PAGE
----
Things start off the way they mean to go on with the resolution of the Season One cliffhanger Shockwave, resolved not through clever plotting but tech, the witless get-out-of-jail-free card Braga in particular has become infamous for. Following this we have the afore-mentioned Carbon Creek but then things picked up somewhat with an episode Minefield. While this isn’t a standout episode it does a reasonably good job of cranking up the tension, gives Malcolm Reed (Dominic Keating) some decent scenes with the Captain, and, most promisingly of all, isn’t neatly resolved at the end. One of the most common criticisms of Voyager was to wonder aloud how it was that a ship that suffers so much damage can repair itself miraculously when nowhere near a Starbase, and the episode following Minefield, Dead Stop, seems designed to answer that point. Encouragingly the one episode follows on immediately from the other, suggesting that we aren’t going to get the usual staccato style of Trek episodes in which a typical hour has little to do with those on either side of it, but sadly this turns out to be the exception rather than the rule, and the season quickly conforms to type. Characters do throw in more references to past episodes than ever before but it comes across as more a gratuitous effort to do so rather than a naturalistic piece of dialogue. (It also goes wrong on occasion – in one late episode Archer asks if an area of the ship called the Catwalk has extensive shielding, a bit silly of him considering an earlier episode, unsurprisingly called The Catwalk, was built around the very fact that it did). Sadly there is no sense of a bigger picture here, no impression we’re being led towards anything. Many episodes that feel like they might be going somewhere in the following episode instead end extremely abruptly (the pacing on some during the middle part of the season in particular feels off, endings so rushed everything is literally resolved in a minute or so), a problem so prevalent that when one ending is finally followed up – Archer’s escape from Rura Penthe in Judgment is raised again in Bounty - it is surprising rather than expected. We get nothing about Starfleet’s development or the larger picture in regards to how the Enterprise’s voyages are being perceived and there’s even precious little about the Temporal Cold War – following the season opener, only one episode before the finale even mentions it, Future Tense, and even in that it is reduced largely to the status of a mcguffin (although kudos does go to that episode for including what can only be described as a TARDIS). It’s as though the powers that be had realised that it was a bit of a mistake and wasn’t that interesting anyway. The Andorian situation is only touched on in one episode, and that in a peripheral sort of way, so that the only good work done towards future arcs is with the Klingons, with whom Archer and co have a few run-ins which would seem to be naturally leading towards the animosity we know must come between Kronos and Earth. That aside, long-term arcs are a dead loss.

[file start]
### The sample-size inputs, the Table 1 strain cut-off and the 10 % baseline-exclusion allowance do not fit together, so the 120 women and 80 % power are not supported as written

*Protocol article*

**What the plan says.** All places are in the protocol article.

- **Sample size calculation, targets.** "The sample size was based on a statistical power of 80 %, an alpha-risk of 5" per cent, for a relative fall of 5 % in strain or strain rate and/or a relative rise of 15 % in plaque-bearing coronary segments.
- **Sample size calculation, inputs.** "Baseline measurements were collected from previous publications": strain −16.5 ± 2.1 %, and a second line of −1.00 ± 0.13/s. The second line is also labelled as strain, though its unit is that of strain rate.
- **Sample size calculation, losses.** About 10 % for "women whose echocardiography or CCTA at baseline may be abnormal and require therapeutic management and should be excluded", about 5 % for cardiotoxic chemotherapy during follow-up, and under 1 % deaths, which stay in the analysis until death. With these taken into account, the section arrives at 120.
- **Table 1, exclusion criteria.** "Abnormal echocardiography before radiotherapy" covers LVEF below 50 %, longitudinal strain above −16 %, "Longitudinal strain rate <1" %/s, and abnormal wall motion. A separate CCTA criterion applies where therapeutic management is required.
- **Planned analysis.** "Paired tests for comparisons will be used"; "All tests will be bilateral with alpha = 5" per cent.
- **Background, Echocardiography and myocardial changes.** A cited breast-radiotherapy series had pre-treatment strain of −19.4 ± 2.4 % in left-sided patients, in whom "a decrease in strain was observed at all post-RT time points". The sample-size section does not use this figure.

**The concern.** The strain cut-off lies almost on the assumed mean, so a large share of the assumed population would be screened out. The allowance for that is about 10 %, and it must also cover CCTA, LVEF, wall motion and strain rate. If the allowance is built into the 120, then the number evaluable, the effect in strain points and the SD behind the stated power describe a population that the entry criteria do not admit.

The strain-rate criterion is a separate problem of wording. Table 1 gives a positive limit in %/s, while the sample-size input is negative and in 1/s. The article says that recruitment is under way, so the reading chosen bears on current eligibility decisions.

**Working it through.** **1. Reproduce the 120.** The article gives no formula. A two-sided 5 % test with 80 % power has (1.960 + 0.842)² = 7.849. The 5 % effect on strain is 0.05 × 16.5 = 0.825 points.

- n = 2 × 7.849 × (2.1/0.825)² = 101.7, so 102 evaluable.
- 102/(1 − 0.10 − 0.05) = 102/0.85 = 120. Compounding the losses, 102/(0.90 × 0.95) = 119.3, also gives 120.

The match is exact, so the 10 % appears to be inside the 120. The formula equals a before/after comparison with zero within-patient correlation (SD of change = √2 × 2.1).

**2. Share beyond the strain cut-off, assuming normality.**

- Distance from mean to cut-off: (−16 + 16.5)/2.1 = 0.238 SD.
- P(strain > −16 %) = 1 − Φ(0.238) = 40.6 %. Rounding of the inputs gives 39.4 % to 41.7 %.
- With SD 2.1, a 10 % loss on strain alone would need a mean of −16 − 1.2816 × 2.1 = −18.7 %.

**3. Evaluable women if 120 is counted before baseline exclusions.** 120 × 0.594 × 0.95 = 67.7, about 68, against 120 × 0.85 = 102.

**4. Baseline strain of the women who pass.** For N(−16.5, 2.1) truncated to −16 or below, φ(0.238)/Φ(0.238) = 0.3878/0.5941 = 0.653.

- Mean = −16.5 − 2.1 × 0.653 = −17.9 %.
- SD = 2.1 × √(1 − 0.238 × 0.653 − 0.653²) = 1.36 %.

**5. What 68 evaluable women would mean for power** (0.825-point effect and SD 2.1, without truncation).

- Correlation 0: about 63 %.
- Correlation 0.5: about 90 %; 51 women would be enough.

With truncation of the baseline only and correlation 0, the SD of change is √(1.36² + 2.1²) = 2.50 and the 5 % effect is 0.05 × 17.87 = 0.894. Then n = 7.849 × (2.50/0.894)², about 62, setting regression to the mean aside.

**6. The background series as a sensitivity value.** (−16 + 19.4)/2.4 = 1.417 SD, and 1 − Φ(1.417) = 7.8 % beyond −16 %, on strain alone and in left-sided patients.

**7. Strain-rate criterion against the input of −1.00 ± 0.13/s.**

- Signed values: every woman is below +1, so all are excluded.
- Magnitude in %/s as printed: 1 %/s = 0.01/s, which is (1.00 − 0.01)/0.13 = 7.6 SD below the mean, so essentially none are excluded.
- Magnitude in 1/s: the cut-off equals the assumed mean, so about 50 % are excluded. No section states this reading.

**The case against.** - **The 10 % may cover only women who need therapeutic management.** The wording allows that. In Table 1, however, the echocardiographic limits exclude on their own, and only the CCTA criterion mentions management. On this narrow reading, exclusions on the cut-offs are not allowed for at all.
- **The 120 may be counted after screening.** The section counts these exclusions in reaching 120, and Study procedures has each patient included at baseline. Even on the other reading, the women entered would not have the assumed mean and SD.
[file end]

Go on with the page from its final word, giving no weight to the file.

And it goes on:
So, if there’s little bigger picture to deal with, the success of the season must fall squarely on the shoulders of the individual episodes and how they are. Now TNG’s entire run was based on this principle (as, indeed, was TOS’) but whereas they were both breaking new ground, here there’s little remarkable or even very memorable. There are a few half-decent sci-fi ideas thrown in – the repair station in Dead Stop is nicely sinister for example – but in general the episodes fall into one of two categories: either rewrites of earlier Trek episodes, or tales so bland and inconsequential that nothing in them seems to matter very much. Although it would be tedious to list the number of episodes almost identical in theme to earlier stories, here's just a random sample of them to underline just how many episodes this includes, and how bereft of new ideas this season is: there's Carbon Creek (VOY's 11:59), Singularity (the crew go mad and turn on each other), Vanishing Point (Hoshi becomes invisible to the others), Judgment (a variation on Star Trek 6), The Breach (VOY’s Nothing Human), and Bounty (T’Pol gets the pon farr), and that’s just off the top of my head. There are numerous others that have familiar elements within them, and it’s a rare episode indeed that goes by without at least a glimmer of recognition of something that has gone before. There’s also a repetition of motifs – I lost count of the number of times Archer got captured and imprisoned somewhere – and a general unwillingness to try anything even remotely new or adventurous. Those episodes that aren’t instantly familiar fall into the other trap of giving us secondary characters with dilemmas too generic for us to have any feeling for what they’re going through or investment in the outcome – episodes like Marauders (a group of people terrorised by Klingons), Canamar (a group of prisoners trying to escape a detention camp), and Bounty (a bounty hunter with latent morals).